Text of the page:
Black America and Obama's Recovery and Reinvestment Act of 2009

The cover of this week's edition of The Final Call

The words of Henrietta Hughes captured the attention of many, when in a quivering voice almost in tears at a February 10th town hall meeting in Fort Myers, Florida, she asked Pres. Barack Obama about his American Recovery and Reinvestment Act of 2009.

Ms. Hughes said she had an “urgent need” because she was unemployed, homeless and her family had been living in a car for the past few months. Pres. Obama said he would help Ms. Hughes, and she immediately received assistance from Florida Rep. Nick Thompson and his wife Chene who offered the family a home to live in rent free for as long as needed.

The situation for Ms. Hughes and her family appears to have been resolved, however, her nationally televised emotional appeal represents the terrible anxiety and tremendous suffering being experienced by many whose faces we have not seen and whose names we do not know.

Beginning in early 2008, and continuing throughout the year, The Final Call consistently reported on the reality of America’s economic downturn and specifically, what it means for Black and Latinos. At a time when the Bush administration would not even admit that the American economy was in a recession, The Final Call asked the provocative question “Is the Worst Yet to Come?”

At that time, America was only witnessing the beginning of increased financial woes. The near collapse of Bear Stearns prompted an emergency bail out by the Federal Reserve and JP Morgan Chase & Co. Allegations of financial irresponsibility swirled around HSBC, Countrywide Financial Corporation and other prominent mortgage lenders. Well known companies such as Morgan Stanley, Lehman Brothers, Merrill Lynch, Citigroup, UBS, Goldman Sachs and others at the very high end of financial wealth management suffered heavy losses, and financial lenders and investors, and analysts were struggling for answers.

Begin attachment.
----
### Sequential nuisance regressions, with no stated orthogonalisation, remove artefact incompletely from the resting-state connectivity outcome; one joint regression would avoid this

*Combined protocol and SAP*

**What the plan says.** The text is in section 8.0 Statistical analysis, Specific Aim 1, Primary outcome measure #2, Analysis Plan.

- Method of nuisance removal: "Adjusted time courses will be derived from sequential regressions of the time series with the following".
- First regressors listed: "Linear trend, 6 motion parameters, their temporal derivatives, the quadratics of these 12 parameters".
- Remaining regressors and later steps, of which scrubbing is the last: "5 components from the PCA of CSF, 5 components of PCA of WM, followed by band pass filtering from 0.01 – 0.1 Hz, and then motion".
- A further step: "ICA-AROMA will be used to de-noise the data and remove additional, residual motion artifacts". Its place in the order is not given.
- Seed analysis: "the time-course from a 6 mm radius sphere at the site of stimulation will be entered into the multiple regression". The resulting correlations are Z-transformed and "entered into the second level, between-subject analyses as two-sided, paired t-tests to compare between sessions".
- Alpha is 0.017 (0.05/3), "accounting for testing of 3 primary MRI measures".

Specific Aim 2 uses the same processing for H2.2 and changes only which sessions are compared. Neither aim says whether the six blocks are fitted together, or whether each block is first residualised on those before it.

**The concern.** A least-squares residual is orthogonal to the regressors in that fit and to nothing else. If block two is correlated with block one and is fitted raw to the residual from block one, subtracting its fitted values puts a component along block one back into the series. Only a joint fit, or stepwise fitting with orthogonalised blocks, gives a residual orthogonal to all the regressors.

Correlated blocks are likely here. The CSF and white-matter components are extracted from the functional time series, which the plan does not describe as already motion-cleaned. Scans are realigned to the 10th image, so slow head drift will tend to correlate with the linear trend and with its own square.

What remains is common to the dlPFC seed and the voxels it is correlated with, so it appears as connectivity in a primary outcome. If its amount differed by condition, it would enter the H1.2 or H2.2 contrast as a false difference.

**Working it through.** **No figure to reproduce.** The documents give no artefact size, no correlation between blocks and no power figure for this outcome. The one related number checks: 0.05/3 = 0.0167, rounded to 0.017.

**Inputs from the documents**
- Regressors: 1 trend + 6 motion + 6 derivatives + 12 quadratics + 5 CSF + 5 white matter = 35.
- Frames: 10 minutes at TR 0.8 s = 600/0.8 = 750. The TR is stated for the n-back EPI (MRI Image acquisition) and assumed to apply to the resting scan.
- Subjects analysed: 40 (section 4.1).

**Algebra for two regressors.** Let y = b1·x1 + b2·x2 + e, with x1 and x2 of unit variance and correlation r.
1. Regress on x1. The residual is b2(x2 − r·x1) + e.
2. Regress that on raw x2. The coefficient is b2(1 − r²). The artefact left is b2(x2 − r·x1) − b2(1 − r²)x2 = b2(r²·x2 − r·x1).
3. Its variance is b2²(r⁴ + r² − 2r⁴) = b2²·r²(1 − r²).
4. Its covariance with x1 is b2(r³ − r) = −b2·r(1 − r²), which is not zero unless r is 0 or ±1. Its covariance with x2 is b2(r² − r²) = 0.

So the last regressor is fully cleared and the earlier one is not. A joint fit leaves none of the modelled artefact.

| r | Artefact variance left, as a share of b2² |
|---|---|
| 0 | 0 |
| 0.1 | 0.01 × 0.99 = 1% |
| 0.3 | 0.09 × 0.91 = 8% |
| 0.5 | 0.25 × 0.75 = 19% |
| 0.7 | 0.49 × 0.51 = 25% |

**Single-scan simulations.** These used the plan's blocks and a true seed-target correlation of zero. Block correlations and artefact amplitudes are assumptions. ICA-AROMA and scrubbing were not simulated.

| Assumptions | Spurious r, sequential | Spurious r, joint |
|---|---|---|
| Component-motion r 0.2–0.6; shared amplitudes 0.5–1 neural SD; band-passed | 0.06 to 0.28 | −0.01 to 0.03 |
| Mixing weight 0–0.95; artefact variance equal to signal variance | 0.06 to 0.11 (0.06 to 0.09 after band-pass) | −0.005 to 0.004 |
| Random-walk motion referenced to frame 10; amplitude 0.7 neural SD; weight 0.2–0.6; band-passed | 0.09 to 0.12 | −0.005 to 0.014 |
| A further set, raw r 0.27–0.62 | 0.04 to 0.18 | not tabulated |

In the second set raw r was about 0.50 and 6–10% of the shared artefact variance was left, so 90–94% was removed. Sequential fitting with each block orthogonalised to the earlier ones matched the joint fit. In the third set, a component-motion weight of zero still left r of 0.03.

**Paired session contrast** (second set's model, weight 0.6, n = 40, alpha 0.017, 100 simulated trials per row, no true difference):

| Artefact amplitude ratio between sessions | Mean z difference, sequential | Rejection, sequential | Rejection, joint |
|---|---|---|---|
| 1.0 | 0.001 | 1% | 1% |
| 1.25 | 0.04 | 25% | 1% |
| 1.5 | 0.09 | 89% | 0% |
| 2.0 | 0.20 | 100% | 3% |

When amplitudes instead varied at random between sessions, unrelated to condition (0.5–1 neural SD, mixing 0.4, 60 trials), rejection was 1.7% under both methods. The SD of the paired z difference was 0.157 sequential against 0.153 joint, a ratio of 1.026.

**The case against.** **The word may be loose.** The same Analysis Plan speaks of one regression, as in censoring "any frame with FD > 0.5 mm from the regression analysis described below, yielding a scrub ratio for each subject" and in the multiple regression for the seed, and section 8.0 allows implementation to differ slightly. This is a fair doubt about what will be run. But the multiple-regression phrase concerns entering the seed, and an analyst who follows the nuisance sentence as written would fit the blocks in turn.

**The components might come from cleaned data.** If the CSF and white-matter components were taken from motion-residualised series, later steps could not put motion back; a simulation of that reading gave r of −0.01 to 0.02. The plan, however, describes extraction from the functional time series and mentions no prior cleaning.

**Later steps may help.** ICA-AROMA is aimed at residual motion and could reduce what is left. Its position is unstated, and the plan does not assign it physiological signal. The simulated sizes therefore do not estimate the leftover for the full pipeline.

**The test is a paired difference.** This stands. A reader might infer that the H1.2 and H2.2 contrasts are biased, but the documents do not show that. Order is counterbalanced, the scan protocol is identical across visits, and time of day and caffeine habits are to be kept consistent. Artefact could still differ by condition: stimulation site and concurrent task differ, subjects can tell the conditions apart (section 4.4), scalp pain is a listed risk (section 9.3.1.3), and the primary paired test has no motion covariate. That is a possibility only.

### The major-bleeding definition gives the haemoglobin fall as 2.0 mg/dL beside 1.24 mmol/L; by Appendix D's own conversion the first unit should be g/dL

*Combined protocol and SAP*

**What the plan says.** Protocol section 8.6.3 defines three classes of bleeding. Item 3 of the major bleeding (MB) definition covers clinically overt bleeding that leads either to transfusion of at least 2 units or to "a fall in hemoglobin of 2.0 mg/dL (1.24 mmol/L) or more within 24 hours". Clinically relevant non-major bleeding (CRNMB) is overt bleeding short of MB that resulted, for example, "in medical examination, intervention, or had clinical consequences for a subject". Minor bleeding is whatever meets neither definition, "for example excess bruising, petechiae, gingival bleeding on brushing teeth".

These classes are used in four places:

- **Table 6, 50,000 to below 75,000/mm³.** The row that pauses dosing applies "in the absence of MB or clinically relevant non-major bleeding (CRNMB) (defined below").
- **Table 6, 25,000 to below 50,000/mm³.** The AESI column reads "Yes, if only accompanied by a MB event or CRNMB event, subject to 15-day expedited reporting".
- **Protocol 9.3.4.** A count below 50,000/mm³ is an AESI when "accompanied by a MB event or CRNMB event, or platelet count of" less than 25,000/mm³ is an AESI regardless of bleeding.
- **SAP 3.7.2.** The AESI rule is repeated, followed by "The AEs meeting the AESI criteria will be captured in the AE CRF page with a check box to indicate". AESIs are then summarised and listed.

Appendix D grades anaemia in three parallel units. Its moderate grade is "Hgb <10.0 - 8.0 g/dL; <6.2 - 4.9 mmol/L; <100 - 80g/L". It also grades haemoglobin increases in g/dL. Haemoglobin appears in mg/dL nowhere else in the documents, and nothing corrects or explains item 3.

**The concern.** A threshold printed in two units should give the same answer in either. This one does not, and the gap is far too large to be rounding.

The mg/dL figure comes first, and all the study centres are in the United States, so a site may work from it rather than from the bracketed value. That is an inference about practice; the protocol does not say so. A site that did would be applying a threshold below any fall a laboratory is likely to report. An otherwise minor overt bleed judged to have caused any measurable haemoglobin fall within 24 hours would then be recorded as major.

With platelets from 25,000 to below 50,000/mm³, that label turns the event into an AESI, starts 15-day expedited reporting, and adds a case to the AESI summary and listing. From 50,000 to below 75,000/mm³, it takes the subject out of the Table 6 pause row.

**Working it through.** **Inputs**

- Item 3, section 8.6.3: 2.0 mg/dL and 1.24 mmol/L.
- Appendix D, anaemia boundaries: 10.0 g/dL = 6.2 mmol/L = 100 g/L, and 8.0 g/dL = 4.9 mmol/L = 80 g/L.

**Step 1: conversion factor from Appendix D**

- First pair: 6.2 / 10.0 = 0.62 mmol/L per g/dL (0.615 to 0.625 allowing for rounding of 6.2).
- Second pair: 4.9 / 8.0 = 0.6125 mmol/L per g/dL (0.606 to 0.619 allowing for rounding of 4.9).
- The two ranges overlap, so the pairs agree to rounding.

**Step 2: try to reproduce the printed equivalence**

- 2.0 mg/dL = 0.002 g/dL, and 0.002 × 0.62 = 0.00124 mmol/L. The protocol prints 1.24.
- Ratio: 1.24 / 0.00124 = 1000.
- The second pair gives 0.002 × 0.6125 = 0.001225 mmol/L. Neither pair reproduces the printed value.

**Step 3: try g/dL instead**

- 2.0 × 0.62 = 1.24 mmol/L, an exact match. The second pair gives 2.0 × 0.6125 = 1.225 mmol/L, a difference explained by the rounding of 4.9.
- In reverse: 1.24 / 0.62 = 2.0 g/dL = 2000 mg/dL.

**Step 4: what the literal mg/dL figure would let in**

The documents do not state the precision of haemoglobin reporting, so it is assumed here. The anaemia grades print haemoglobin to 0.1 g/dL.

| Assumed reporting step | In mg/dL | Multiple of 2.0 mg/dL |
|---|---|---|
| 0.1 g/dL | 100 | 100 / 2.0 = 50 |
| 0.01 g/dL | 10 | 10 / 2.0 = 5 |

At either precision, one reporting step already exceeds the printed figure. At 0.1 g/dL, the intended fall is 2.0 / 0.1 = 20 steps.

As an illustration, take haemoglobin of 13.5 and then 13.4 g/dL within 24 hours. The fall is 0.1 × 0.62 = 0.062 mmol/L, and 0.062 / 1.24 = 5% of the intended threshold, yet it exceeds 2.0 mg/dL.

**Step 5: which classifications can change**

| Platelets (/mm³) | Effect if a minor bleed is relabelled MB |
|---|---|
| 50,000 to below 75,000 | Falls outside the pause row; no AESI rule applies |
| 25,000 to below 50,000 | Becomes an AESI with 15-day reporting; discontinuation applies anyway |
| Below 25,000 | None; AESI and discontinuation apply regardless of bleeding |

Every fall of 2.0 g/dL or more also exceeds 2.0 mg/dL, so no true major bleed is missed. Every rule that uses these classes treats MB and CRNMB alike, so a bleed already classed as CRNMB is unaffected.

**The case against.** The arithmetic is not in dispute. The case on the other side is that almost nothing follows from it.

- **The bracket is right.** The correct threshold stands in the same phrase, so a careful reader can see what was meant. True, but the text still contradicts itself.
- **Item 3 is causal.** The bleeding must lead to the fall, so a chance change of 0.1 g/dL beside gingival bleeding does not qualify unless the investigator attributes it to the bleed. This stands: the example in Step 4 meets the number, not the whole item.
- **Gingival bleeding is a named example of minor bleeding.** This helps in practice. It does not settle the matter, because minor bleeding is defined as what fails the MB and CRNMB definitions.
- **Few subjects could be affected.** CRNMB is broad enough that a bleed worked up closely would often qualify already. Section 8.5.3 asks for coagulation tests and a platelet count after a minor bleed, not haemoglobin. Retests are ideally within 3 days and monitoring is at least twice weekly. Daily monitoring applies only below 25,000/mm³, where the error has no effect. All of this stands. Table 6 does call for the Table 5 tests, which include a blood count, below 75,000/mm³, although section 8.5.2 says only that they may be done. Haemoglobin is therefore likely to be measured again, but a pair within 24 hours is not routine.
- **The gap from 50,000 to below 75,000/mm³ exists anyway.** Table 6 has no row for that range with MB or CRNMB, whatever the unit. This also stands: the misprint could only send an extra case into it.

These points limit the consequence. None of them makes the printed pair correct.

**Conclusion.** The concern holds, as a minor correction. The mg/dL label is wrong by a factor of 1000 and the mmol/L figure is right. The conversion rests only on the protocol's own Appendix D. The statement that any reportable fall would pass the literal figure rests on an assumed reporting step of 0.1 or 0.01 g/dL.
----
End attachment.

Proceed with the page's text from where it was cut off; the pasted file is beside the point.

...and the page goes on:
Almost a year later, America’s economy has continued its downward spiral. The nation has watched as all of the pillars of the America’s economy fall down. America’s housing market remains in critical condition, the “Big Three” American automakers, Ford, Chrysler and GM are struggling to survive, and even more financial lending institutions are facing insolvency. Companies are shedding workers in record numbers resulting in massive layoffs nationwide.

In the book "A Torchlight for America" the Honorable Minister Louis Farrakhan wrote: “Most politicians are afraid to tell the full extent of the truth that America has seriously mortgaged her future, and that to reduce the deficit will require a great sacrifice.”

Since taking the Oath of Office on Jan. 20, many credit President Obama with delivering truthful, sobering assessments regarding America’s economic crisis, and what steps need to be taken by the American people to get out of it.

Most recently, Pres. Obama, speaking to employees at a Caterpillar plant in East St. Louis, Illinois on Feb. 12 said, “We’ve got to spend some money now to pull us out of this recession. But as soon as we’re out of this recession, we’ve got to get serious about starting to live within our means, instead of leaving debt for our children and our grandchildren and our great-grandchildren,” said Pres. Obama. “The road ahead is not an easy one. Some of our plans might not always work out exactly the way we’d like. Our recovery will likely be measured in terms of years and not months.”

Pres. Obama was speaking about the recently passed American Recovery and Reinvestment Act of 2009 that he signed on Tuesday, February 17th.

His real talk is refreshing after eight years of the Bush administration's obfuscation of facts and outright lies. He has repeatedly called for swift investment in job creation and has discussed assistance for those currently without work, health insurance and in danger of losing their homes.

In this week's edition of The Final Call, we analyze the economic recovery plan, and what it means for Black America.

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